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Modern Infrastructure Editor-in-Chief
Published: 20 Oct 2015
Once organizations decide that they need to do something about email, the first decision they usually tackle is whether to select an on-premises tool or go to the cloud.
To no one's surprise, companies are increasingly choosing cloud-hosted applications. Many cloud application providers can reliably demonstrate that they are secure, with appropriate certifications and uptime guarantees, Alan Lepofsky, vice president and principal analyst at Constellation Research, said.
Cox Automotive's vice president of information technology Mark Satterfield is all-in with cloud for messaging and collaboration. "As the company's CSO, five years ago, I wouldn't have done it," he said. But now, "we're getting rid of everything on-premises and jumping everything to the cloud."
Not only is Satterfield comfortable with the security posture of cloud-hosted collaboration apps, he prefers their simplicity. "It takes a lot of time and effort to do an upgrade," he said. By deferring to Jive's automatic updates, "I've pulled away from all that worry and we're still getting new functionality every two or three weeks."
But with cloud-based tools, there are sticking points, too: backup, availability, overly frequent updates and lack of control and integration, said John Schneider, Jive's senior director of product marketing.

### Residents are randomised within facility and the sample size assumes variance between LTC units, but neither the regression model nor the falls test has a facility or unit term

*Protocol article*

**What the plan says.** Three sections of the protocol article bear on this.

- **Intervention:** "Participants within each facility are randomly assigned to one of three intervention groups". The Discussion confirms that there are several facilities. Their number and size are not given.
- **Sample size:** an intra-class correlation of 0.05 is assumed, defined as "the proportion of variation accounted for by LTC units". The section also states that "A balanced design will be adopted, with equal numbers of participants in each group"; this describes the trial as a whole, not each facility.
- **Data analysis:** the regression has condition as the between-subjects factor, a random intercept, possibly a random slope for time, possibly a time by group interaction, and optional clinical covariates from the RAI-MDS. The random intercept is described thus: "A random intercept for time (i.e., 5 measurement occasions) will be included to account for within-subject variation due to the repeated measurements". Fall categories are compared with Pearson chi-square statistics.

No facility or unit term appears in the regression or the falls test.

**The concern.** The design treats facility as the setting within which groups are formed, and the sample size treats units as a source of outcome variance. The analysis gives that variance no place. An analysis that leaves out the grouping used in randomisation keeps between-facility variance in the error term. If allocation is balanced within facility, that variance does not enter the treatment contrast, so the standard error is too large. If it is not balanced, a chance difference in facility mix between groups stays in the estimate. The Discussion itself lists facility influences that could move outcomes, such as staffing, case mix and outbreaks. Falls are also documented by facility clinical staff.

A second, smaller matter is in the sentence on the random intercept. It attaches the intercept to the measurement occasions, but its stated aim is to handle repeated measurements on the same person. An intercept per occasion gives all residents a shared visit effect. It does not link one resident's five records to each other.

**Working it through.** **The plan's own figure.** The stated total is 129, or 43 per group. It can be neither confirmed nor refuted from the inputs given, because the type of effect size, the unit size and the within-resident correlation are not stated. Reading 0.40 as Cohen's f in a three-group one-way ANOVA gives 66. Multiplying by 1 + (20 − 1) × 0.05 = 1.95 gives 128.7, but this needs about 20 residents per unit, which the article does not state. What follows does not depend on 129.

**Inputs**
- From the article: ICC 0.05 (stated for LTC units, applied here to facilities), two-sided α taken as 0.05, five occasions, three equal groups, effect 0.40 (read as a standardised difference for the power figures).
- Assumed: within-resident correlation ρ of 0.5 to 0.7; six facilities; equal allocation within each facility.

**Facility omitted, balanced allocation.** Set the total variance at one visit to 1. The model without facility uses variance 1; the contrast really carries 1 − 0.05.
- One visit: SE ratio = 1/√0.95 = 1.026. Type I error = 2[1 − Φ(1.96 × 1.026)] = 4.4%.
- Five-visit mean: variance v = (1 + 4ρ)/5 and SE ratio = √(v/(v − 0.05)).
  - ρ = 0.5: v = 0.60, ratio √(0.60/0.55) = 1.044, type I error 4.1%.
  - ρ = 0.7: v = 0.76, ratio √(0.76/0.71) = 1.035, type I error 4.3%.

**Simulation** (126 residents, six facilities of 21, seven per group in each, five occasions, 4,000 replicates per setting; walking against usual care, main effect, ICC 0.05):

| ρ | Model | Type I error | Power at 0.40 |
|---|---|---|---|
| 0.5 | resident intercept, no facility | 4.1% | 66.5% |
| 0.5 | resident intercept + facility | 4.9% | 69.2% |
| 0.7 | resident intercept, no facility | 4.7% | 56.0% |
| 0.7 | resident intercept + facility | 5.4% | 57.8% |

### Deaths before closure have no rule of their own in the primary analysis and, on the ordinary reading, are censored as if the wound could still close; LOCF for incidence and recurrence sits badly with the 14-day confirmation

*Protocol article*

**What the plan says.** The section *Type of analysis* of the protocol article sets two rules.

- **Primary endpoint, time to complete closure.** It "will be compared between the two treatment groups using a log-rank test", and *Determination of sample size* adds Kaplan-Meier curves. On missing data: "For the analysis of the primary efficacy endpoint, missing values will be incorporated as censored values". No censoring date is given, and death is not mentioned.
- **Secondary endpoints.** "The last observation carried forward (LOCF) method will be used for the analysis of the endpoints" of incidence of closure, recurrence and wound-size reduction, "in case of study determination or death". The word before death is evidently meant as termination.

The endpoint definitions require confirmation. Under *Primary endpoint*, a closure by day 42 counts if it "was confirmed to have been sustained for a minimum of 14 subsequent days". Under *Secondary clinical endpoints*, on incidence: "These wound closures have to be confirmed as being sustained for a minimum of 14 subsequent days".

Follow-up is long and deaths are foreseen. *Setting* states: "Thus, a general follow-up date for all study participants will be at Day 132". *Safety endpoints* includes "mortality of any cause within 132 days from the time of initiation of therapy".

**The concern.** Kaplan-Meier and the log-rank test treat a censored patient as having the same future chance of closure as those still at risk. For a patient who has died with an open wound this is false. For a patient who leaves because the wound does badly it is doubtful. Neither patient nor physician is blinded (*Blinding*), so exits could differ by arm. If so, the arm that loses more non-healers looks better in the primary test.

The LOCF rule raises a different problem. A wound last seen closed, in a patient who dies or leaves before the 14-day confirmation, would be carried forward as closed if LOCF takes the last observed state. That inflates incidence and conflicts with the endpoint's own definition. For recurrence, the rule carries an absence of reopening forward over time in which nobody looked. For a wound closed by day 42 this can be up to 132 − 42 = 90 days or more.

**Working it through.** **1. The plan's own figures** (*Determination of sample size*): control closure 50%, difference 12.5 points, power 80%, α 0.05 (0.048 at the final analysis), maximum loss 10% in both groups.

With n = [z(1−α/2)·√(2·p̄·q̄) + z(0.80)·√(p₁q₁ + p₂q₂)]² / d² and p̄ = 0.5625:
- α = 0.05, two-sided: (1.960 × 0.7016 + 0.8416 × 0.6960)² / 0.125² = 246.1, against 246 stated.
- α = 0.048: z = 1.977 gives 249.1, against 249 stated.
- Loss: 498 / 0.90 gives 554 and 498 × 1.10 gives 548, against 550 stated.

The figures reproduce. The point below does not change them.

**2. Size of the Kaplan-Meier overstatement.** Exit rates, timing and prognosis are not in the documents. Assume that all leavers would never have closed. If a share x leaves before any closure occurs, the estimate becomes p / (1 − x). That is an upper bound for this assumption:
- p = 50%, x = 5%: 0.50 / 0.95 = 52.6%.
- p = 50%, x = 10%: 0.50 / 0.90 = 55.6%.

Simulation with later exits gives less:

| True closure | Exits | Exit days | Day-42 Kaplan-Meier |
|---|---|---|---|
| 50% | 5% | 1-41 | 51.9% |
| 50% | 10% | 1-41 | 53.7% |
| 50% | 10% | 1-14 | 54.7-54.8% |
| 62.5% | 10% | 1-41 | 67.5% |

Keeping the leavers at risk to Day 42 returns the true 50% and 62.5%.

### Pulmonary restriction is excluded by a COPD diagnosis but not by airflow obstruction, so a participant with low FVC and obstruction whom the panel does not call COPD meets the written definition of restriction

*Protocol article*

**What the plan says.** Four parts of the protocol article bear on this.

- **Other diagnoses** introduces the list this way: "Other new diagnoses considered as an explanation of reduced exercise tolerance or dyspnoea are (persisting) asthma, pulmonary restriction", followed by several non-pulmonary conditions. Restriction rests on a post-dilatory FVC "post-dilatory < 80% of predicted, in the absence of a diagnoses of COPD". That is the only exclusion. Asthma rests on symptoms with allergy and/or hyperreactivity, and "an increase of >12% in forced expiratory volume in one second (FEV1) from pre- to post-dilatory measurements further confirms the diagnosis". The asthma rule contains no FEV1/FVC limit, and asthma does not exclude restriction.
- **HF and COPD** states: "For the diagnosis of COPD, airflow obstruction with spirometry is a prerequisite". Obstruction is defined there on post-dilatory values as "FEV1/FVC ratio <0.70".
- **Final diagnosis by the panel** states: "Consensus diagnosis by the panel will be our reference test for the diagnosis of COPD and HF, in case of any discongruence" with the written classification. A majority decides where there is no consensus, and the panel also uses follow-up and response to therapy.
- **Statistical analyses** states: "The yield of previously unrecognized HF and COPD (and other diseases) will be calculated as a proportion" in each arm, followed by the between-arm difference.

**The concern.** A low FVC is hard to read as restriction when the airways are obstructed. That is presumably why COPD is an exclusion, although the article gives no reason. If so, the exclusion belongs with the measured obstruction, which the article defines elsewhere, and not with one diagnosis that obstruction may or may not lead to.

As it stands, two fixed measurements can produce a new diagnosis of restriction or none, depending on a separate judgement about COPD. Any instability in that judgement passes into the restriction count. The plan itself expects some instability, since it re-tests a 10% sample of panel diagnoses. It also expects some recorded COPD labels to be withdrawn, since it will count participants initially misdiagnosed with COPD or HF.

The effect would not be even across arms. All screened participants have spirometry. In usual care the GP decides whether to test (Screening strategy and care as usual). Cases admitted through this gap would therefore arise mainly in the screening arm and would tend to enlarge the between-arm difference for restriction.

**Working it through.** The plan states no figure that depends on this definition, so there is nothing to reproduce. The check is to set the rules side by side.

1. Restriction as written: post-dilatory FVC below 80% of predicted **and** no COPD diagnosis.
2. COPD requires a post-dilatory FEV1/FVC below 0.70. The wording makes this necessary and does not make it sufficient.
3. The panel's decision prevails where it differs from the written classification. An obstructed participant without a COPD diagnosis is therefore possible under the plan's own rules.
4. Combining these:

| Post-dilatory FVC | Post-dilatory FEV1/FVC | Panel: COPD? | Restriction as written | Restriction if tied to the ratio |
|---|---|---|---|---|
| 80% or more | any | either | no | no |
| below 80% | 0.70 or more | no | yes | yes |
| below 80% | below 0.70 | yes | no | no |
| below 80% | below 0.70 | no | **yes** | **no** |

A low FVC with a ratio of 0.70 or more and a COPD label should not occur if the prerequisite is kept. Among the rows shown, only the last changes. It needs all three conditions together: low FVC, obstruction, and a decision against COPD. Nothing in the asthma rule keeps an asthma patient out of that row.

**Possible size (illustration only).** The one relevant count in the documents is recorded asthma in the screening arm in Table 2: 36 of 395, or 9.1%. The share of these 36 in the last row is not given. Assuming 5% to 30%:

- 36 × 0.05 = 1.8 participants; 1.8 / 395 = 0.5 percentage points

Like many early entrants in the Web collaboration and messaging market, the company's offerings were originally on-premises only, so they avoided those complications. These days, "a significant proportion of new customers choose cloud versus on-premises, but our on-premises business is healthy and growing," Schneider said.
Ultimately, the real question for IT isn't which deployment model -- or security certification, or integrations -- to choose in a messaging and collaboration platform. What matters most is ensuring that end users use the messaging and collaboration platform you select for them -- and that those tools aren't more trouble than they're worth, Lepofsky said.
"It's almost become a cliché to say that people don't like email and that they're looking for alternatives," Lepofsky said. Still, he points out, many of the same problems you have with one tool will be found in another tool. Information overload, for example, has gone from bad to worse with the advent of social media, and you lose the benefit of organizing principles such as folders, he said.
"As much as we all hate email, at least it's all in one inbox."
Alex Barrett is editor-in-chief of Modern Infrastructure. Contact her at firstname.lastname@example.org.